In my previous post of this build log, I eventually got the heavily modified parts of the Revell S-II stage assembled, and had replaced all the kit fairings with more correct versions from New Ware. A good coat of white paint brought all the disparate parts to the same shade, and then I added the black chequer pattern to the aft skirt, using the same masking techniques I used for the S-IVB aft interstage. Then it was time to add the five J-2 engines (which I prepared when working on the S-IVB stage) and the aft heat shield, supplied as a resin part by New Ware.
This heat shield was suspended about halfway down the J-2 engine nozzles, completely surrounding the central engine and housing the outer engines within cut-outs around its edges. Its job was to protect the underside of the liquid oxygen tank from the heat of the engines immediately below. Each engine was attached to the heat shield by a flexible skirt, to accommodate vibration and to allow for the steering of the outer engines. The New Ware resin part imitates these flexible skirts with rigid collars.
As I’d previously discovered when trying to fix up and paint the S-II thrust structure, the heat shield of the S-II is poorly recorded photographically. It seems to have been added in sections after the engines were installed—it’s certainly absent from delivery photographs of the S-II. And it’s omitted from the three surviving S-II stages that are on display.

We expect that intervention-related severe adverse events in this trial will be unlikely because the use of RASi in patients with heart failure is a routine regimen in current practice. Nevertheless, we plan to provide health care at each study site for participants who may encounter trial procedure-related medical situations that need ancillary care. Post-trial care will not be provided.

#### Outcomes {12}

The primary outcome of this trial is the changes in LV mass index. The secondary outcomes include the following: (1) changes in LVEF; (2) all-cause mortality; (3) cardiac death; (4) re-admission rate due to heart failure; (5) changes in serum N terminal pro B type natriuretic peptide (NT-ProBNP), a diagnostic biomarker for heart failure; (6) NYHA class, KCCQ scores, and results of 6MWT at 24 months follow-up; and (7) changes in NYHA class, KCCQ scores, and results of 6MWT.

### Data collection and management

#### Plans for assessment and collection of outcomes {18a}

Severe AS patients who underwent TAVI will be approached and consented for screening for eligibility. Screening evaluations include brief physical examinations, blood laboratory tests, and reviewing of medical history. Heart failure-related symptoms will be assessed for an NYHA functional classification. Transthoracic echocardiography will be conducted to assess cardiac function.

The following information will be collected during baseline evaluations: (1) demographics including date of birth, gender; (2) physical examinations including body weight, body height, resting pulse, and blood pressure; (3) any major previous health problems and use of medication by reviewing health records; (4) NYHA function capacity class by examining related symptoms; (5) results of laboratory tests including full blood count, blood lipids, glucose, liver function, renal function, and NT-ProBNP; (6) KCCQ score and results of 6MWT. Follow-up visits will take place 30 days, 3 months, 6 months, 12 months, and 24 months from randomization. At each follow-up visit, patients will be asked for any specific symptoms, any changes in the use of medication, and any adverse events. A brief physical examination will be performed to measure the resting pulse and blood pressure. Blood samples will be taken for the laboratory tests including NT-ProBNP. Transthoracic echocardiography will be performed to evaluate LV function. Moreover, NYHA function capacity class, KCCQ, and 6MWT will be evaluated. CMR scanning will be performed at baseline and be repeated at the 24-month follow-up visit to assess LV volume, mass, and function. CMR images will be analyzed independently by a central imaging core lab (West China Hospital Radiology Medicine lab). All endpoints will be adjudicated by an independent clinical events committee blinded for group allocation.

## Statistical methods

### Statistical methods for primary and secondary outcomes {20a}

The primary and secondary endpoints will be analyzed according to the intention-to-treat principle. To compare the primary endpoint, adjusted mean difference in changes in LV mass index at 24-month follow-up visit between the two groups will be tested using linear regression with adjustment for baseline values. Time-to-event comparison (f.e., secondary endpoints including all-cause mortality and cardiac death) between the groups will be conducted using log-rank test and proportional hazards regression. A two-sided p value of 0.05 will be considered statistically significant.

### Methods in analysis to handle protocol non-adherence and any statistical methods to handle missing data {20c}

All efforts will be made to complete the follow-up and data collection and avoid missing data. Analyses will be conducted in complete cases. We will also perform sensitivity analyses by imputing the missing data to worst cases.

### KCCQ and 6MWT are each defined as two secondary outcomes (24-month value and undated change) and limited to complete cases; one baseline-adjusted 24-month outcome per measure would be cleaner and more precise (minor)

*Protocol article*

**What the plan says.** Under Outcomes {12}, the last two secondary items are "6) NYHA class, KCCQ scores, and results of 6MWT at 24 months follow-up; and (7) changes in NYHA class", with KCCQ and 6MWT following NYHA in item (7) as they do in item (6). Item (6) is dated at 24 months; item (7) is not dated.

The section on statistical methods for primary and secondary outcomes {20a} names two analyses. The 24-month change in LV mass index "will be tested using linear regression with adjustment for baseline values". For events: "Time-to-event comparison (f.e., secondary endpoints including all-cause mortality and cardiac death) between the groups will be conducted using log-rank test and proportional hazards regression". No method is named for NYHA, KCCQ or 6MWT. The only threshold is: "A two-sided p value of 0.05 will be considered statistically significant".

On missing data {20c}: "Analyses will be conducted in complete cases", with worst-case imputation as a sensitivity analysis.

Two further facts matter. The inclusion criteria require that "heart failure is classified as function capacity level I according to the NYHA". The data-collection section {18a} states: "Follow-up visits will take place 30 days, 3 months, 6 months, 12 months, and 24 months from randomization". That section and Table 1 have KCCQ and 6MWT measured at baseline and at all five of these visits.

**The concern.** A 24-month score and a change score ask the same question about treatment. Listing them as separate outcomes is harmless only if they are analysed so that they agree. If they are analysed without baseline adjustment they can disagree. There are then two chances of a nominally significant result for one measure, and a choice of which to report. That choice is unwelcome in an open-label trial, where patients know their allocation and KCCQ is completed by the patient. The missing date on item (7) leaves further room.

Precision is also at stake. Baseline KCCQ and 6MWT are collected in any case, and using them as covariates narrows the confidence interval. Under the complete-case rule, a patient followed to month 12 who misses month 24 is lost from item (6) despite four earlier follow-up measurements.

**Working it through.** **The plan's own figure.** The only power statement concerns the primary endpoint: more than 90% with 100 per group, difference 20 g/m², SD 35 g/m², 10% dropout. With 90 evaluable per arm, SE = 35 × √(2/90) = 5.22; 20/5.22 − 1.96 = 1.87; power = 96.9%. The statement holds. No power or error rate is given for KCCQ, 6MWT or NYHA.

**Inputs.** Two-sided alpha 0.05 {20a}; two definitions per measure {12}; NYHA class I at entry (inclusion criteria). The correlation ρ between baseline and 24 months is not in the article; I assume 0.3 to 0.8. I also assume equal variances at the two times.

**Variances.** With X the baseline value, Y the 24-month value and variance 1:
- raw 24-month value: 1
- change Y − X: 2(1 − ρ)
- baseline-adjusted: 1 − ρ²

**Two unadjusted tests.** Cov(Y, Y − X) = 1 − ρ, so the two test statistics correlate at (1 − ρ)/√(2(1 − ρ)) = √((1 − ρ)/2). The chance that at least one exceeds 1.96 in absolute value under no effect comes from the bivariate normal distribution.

One of the best photographs we have comes from the stacking of the Apollo 6 launch vehicle, though the flexible curtains are not yet installed:
Here we get a good view of the intricate support lattice that suspended the heat shield below the thrust structure. (You can also see a slab of something dangling off the underside of the heat shield—we can only hope it was a protective cover of some sort, rather than a structural component.)
In terms of colour, we have the interstage separation video from Apollo 4, which shows the upper surface to be brick red: And for the underside there’s an image from the stacking of the Apollo 13 launch vehicle, slightly obscured by the presence of a work platform around the engines:
So it looks like the aft surface was very dark, if not black, and the flexible curtains were very pale, if not white.
That’s the colour-scheme I used, anyway.
The next problem was figuring out how to get the position of the heat shield correct, while still being able to insert all those support members. The solution I came up with was to epoxy the heat shield to the central engine, at the correct height (taken from David Weeks’s invaluable drawings). I built a little cardboard jig to keep things level while the glue set.
A millimetre or so needs to be shaved off the protruding elbow of the engine’s fuel line to allow it to sit centred in the heat shield. I also used the fuel line as my landmark to get the heat shield correctly rotated, so that it would align with the other engines once assembled in place—careful dry fitting and a pencil mark was the low-tech solution to that problem.